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Posts Tagged ‘Thucydides’

Not From Concentrate

A very minor footnote to current debates about the treatment of migrants on the United States’ southern border… The emotive phrase ‘concentration camps’ has been used a fair amount, and whenever that happens you can guarantee that someone on the Twitter will come up with the “well actually they were invented by the British in South Africa” line – not, I think, with the aim of relativising the Holocaust or playing down the outrage, but perhaps to side-step invocations of Godwin’s Law and emphasise that respectable Anglo-Saxon democracies can do this sort of this as well.

This week brought a new variant: well actually it wasn’t the British but the ancient Greeks, see Thucydides’ account of the Athenian prisoners kept in terrible conditions in quarries after the Syracuse disaster (7.87). Hmm. The obvious objection is that, however inhuman their treatment, these were prisoners of war, whereas the hallmark of the modern concentration camp is the internment of civilians. The obvious question is: What function does such a claim serve? In the actual Twitter exchange it comes across less as an attempt to exculpate the British than simply as the provision of yet more historical information. But it still feels like a distraction, a missing of the point, or at least a dissolving of the point into a general ‘humans have always done this to each other’ sigh of despair rather than a focused attack on the choices of a particular state.

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Another new pseudo-Thucydides quote – an increasingly rare event, not because the level of misattribution is dropping to any measurable degree but because it’s the same couple of familiar misattributions every time – as French Minister of Economy Bruno le Maire commented* in a private meeting for French businessmen about Trump’s imposition of sanctions on Iran and the funding of international terrorism: “money is the nerve of war”, attributing this to Thucydides. (more…)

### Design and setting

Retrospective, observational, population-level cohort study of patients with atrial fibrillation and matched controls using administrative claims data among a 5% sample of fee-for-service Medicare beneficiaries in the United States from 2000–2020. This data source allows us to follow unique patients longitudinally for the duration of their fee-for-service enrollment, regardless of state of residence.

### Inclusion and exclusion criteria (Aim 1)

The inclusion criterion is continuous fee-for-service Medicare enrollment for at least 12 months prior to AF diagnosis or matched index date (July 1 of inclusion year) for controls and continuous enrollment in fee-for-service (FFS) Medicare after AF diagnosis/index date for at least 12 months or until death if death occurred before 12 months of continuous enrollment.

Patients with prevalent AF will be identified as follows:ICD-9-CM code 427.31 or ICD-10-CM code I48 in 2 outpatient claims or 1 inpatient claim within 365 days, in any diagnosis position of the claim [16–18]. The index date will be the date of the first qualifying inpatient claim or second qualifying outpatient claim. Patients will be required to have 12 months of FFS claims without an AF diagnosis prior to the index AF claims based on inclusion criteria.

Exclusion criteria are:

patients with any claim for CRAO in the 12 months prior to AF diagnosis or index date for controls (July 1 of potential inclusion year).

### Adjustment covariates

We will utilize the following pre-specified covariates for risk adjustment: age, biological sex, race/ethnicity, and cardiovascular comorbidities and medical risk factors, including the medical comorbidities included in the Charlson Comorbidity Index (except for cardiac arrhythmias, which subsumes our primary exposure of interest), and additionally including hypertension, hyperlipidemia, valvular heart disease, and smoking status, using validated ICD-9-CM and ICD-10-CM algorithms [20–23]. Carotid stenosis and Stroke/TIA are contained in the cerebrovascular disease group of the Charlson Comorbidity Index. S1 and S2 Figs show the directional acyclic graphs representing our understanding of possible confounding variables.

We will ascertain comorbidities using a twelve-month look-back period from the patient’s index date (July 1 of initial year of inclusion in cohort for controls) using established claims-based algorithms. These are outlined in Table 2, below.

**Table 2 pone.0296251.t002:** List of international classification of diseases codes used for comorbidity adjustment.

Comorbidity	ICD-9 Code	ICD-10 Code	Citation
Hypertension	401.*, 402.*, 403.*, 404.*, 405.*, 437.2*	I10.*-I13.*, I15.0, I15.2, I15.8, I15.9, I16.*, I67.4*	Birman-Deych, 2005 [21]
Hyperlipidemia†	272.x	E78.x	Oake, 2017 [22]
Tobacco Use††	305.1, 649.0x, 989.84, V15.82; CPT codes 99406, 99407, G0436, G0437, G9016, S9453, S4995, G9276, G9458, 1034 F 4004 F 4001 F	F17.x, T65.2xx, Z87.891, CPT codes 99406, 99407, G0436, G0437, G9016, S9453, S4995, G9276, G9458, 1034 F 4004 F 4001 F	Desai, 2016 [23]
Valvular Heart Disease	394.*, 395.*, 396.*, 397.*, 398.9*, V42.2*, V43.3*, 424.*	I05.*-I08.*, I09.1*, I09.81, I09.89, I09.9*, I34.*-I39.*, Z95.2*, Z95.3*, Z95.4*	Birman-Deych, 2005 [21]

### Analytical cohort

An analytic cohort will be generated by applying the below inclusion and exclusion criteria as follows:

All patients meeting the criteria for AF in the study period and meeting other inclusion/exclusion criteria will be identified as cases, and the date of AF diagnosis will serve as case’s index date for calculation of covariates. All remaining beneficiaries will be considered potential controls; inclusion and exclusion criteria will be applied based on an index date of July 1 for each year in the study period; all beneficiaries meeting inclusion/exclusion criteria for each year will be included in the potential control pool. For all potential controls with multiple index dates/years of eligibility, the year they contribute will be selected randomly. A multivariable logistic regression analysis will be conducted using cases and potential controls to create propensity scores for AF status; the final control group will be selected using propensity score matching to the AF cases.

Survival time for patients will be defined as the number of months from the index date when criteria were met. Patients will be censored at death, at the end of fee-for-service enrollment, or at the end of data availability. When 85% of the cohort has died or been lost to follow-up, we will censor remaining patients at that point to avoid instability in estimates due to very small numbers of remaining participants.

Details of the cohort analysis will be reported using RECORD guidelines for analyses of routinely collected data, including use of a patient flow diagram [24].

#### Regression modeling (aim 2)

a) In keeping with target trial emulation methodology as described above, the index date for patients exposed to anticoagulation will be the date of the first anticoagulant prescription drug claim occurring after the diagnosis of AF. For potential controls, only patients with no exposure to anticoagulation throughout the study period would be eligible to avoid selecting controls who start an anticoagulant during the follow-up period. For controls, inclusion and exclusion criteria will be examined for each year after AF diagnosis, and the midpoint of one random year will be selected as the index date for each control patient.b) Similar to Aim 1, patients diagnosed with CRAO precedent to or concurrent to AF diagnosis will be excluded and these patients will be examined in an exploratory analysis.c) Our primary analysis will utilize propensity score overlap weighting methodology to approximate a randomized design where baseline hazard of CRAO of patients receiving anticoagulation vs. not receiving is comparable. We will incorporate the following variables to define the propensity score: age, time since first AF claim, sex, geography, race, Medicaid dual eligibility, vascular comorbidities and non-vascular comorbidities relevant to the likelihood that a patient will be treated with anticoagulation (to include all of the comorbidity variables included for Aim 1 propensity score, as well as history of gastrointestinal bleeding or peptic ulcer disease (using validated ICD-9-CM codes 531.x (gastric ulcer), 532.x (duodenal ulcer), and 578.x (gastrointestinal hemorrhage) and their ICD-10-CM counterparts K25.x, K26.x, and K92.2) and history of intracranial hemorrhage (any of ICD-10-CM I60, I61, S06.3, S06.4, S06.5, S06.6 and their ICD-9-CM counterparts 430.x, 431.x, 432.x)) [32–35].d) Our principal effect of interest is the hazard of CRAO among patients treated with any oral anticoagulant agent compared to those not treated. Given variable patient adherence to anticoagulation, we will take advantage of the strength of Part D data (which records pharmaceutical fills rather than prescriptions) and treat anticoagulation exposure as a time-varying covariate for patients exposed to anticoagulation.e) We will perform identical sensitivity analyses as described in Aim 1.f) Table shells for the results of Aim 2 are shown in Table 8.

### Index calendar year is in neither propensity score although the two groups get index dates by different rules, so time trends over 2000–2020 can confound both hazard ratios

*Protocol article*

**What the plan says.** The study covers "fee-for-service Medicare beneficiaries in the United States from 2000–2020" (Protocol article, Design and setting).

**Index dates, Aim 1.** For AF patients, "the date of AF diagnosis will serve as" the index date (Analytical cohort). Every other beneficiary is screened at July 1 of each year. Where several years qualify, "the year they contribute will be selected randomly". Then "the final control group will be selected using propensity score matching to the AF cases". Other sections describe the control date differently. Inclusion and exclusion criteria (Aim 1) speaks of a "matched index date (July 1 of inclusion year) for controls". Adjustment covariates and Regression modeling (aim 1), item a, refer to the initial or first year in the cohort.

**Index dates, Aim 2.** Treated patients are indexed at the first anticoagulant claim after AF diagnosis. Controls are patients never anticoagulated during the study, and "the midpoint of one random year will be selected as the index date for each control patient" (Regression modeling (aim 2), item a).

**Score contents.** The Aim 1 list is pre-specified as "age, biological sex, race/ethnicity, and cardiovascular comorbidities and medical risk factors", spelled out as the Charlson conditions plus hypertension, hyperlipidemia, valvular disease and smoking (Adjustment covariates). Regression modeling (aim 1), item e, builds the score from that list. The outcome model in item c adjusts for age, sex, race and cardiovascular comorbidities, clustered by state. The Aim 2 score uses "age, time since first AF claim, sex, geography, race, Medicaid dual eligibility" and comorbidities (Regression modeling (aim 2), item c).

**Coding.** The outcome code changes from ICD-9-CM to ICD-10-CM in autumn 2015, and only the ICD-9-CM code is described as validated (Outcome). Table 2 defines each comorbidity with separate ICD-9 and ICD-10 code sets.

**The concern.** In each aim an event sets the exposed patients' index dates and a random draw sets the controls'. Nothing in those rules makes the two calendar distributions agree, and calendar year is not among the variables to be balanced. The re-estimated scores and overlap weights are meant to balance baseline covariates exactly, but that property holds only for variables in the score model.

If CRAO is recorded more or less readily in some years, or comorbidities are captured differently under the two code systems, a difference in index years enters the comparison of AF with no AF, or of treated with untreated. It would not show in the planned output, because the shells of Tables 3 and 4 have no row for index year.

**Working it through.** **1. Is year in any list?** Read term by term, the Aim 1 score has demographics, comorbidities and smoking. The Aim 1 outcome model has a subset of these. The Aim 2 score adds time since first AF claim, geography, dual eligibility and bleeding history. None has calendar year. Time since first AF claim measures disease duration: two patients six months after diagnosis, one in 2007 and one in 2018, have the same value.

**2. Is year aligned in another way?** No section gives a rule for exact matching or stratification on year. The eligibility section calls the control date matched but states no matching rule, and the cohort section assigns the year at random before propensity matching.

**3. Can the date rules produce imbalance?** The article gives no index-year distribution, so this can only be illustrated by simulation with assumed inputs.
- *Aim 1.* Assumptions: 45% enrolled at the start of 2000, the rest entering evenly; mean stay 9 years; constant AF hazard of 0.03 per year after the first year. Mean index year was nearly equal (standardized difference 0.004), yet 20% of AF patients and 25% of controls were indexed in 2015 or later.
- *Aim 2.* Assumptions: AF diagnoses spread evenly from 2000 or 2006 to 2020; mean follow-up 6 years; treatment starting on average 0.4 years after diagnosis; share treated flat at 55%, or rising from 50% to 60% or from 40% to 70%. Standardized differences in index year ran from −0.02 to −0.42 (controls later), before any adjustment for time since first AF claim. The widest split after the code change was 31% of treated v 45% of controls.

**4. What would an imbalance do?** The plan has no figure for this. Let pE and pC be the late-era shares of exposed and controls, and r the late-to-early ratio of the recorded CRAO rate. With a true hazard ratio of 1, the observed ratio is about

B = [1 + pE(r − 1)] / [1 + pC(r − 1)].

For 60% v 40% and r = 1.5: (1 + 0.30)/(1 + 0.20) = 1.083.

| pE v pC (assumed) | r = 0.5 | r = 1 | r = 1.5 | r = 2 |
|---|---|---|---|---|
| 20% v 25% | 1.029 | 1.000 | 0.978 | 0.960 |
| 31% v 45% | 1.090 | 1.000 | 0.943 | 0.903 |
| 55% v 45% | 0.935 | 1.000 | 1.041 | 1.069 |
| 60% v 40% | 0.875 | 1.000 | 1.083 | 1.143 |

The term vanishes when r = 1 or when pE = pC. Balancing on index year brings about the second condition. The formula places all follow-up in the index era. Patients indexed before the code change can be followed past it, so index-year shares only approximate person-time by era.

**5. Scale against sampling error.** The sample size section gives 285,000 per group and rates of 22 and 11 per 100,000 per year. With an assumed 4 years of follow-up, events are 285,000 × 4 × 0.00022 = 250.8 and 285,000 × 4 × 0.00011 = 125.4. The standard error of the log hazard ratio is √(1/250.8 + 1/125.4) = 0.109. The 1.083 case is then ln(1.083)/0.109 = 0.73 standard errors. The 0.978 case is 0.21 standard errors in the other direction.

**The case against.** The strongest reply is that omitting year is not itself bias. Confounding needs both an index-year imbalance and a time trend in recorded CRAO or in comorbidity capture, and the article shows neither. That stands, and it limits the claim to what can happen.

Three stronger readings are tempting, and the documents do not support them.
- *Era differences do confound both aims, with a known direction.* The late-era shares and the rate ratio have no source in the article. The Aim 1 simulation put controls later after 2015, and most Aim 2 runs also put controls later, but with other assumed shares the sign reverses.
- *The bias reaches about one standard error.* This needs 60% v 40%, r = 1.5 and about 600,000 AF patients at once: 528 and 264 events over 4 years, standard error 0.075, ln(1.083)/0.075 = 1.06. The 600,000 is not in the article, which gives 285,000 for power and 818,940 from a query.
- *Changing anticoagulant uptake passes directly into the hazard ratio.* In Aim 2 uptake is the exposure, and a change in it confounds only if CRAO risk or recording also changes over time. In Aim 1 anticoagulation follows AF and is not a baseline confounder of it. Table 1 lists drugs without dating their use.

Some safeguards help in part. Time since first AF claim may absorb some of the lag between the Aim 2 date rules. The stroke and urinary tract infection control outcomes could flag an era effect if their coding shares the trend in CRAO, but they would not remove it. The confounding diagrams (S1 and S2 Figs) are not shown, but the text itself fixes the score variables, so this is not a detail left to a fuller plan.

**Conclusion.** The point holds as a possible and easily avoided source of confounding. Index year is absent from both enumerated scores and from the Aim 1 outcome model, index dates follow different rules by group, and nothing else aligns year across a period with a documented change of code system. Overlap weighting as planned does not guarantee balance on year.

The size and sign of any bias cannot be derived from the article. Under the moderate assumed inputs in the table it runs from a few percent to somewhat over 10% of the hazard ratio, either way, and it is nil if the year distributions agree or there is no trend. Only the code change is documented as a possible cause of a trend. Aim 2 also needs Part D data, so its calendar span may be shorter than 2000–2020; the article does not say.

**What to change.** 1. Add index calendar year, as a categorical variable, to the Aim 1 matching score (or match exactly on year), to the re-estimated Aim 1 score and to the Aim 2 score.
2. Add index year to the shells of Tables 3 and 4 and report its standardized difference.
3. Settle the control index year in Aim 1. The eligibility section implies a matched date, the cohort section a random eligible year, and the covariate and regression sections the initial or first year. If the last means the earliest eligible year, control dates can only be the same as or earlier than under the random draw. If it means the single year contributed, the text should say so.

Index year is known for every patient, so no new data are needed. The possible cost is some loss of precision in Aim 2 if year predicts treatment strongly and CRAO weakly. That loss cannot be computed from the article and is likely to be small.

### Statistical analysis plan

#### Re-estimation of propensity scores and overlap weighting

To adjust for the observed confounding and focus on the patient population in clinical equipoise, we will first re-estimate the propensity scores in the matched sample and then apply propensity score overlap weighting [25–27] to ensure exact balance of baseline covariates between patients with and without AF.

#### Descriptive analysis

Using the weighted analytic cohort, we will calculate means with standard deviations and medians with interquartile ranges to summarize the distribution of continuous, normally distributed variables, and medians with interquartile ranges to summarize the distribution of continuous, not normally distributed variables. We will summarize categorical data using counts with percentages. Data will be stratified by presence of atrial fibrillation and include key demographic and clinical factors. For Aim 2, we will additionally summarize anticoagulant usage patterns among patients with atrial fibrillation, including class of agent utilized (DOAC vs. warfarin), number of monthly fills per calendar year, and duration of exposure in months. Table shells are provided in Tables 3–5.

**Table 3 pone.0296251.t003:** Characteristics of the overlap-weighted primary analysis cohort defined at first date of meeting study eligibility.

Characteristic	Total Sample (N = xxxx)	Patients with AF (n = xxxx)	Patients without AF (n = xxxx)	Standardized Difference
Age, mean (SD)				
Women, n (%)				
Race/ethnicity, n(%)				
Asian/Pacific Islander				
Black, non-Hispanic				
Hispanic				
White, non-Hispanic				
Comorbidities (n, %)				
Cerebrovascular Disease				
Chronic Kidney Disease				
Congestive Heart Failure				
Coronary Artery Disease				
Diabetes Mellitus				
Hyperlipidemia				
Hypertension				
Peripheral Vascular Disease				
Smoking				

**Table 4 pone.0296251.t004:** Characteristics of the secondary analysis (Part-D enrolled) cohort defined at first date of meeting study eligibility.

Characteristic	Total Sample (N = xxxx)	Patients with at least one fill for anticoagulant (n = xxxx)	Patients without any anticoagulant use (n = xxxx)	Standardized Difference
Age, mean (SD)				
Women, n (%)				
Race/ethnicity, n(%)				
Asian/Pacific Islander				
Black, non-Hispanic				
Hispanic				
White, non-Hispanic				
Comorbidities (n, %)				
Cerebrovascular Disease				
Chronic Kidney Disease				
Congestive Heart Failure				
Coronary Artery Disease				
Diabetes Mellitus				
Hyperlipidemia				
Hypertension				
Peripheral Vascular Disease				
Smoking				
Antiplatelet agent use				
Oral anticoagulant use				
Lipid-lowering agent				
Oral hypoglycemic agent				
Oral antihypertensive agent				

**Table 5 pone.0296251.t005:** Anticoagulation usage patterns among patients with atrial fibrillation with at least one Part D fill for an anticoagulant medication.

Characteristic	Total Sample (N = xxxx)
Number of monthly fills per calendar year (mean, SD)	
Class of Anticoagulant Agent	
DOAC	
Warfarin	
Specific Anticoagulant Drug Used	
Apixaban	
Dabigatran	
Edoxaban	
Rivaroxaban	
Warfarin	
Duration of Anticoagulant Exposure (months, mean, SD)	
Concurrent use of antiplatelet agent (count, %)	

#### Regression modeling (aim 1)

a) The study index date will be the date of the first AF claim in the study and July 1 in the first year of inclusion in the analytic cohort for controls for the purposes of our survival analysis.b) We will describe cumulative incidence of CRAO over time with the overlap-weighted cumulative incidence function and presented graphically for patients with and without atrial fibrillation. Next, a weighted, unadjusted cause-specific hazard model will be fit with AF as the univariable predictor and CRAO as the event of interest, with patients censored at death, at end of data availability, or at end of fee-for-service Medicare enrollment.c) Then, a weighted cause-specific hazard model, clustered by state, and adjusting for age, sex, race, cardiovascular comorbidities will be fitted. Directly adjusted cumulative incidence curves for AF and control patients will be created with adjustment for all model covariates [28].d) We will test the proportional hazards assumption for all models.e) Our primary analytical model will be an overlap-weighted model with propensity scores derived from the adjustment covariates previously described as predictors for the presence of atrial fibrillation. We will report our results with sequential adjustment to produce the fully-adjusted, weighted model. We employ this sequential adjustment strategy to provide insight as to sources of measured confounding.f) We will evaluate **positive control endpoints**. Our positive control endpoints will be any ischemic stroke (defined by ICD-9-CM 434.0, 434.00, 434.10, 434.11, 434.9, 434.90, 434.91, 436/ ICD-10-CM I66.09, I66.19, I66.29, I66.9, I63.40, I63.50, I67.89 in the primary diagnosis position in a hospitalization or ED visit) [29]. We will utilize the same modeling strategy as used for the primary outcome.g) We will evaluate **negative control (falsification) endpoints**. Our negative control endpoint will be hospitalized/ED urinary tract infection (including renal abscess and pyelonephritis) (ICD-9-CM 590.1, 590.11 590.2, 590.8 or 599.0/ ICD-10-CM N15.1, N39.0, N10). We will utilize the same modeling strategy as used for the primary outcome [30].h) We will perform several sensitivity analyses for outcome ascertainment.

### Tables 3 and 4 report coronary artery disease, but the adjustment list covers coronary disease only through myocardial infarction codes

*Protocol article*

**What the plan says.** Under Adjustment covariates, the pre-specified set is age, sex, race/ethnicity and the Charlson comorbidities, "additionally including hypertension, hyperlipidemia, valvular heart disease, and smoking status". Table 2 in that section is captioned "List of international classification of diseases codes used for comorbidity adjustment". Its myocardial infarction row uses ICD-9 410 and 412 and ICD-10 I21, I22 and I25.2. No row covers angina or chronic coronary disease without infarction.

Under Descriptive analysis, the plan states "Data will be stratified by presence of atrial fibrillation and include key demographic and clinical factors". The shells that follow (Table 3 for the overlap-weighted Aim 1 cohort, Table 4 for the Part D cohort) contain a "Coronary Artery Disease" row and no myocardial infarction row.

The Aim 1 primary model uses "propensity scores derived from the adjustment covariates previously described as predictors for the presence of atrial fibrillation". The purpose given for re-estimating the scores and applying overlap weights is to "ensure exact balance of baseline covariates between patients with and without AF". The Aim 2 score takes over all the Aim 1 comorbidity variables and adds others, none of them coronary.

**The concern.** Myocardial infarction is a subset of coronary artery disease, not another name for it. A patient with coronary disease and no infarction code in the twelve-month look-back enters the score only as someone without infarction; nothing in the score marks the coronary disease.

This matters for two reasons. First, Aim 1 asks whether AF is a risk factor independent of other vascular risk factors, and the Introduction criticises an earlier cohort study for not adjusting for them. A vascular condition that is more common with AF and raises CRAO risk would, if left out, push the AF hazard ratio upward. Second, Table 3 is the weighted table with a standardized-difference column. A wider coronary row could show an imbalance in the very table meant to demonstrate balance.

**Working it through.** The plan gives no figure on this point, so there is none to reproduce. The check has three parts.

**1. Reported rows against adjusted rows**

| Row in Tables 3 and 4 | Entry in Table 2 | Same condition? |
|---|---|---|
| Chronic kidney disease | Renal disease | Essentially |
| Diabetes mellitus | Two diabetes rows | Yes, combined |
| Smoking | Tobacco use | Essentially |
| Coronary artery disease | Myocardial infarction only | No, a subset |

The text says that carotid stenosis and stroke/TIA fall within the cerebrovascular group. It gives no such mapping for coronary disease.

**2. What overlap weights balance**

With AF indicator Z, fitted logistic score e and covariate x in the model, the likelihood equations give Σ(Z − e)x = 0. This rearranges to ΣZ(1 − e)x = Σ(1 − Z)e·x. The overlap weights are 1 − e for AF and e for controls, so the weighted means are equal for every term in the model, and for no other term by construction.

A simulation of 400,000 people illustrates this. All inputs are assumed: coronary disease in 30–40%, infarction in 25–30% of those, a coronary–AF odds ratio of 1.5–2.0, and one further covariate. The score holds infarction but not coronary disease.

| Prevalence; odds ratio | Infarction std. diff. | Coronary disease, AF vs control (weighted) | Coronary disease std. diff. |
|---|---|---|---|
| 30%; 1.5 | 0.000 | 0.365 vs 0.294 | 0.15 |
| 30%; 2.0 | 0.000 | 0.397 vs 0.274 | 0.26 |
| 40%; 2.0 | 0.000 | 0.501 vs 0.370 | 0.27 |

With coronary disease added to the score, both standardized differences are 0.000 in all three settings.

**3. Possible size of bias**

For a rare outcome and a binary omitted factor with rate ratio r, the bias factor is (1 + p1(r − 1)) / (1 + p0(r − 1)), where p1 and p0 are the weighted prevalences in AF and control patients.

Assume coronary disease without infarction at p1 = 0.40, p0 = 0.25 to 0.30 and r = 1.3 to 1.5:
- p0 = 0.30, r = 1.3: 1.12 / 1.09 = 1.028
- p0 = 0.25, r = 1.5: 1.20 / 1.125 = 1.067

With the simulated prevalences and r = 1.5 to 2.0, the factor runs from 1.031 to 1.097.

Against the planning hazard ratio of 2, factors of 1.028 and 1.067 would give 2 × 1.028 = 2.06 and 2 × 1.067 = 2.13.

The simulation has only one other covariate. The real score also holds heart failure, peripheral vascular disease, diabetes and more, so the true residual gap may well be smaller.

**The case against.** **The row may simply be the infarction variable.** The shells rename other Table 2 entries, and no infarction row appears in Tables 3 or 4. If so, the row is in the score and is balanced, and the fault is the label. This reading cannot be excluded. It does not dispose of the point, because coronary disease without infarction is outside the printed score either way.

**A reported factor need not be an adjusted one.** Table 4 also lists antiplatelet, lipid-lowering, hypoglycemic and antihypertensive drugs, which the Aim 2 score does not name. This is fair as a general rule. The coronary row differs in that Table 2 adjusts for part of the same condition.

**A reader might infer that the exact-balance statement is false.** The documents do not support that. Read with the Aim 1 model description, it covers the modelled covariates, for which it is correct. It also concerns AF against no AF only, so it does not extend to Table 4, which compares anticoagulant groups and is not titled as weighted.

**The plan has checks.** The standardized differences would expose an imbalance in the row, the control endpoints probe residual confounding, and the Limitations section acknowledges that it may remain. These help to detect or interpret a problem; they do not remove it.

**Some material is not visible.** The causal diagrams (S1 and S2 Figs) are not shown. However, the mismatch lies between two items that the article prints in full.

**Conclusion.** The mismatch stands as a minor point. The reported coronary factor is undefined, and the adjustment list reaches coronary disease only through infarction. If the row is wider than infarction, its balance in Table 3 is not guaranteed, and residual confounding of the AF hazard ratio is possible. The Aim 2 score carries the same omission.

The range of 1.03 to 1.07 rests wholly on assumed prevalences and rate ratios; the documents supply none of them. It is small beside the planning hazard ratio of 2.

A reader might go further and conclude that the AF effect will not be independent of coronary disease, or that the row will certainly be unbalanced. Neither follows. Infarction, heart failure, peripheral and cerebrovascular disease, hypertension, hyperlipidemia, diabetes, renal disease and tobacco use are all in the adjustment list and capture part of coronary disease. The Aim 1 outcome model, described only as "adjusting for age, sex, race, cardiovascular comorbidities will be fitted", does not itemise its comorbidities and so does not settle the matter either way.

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Hope is an expensive commodity. It makes better sense to be prepared. Thucydides

A new addition to the taxonomy of Thucydides misquotations! This popped up on the Twitter for the first time this morning, though I see from Google that it already features on a couple of the dodgier quotes websites and – rather unexpectedly, at first glance – in a couple of books on topics like Biosecurity and ‘making Chemistry relevant’. (more…)

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There’s been a minor flurry of references to Thucydides in the context of the BBC’s bizarre decision to give Enoch Powell’s notorious 1968 ‘rivers of blood’ speech the historical monument treatment. It’s an interesting variant on the argument put forward by opponents of ‘Rhodes Must Fall’ and similar campaigns to protect the legacies of racism and imperialism, that something can be simultaneously incredibly important for historical understanding (and so must be preserved) and yet absolutely separate from contemporary concerns (and so shouldn’t be attacked). The claim is that Powell’s speech matters because of its role in history (so celebrating it now has nothing to do with contemporary politics, honest, and we’re going to be really critical of it), and yet the only reason anyone pays any attention to the racist pronouncements of a failed politician is the persistence of such racism as an undercurrent in British society ever since, with the increasing tendency of mainstream political parties to treat it not as a problem and source of shame but as Very Real Concerns that Should Be Addressed. A healthy, modern society would be one in which Powell’s speech was of purely historical concern – in which case this anniversary would be of interest only to a tiny number of specialists. Ours clearly isn’t – but that doesn’t mean the BBC should be pandering to such tendencies. (more…)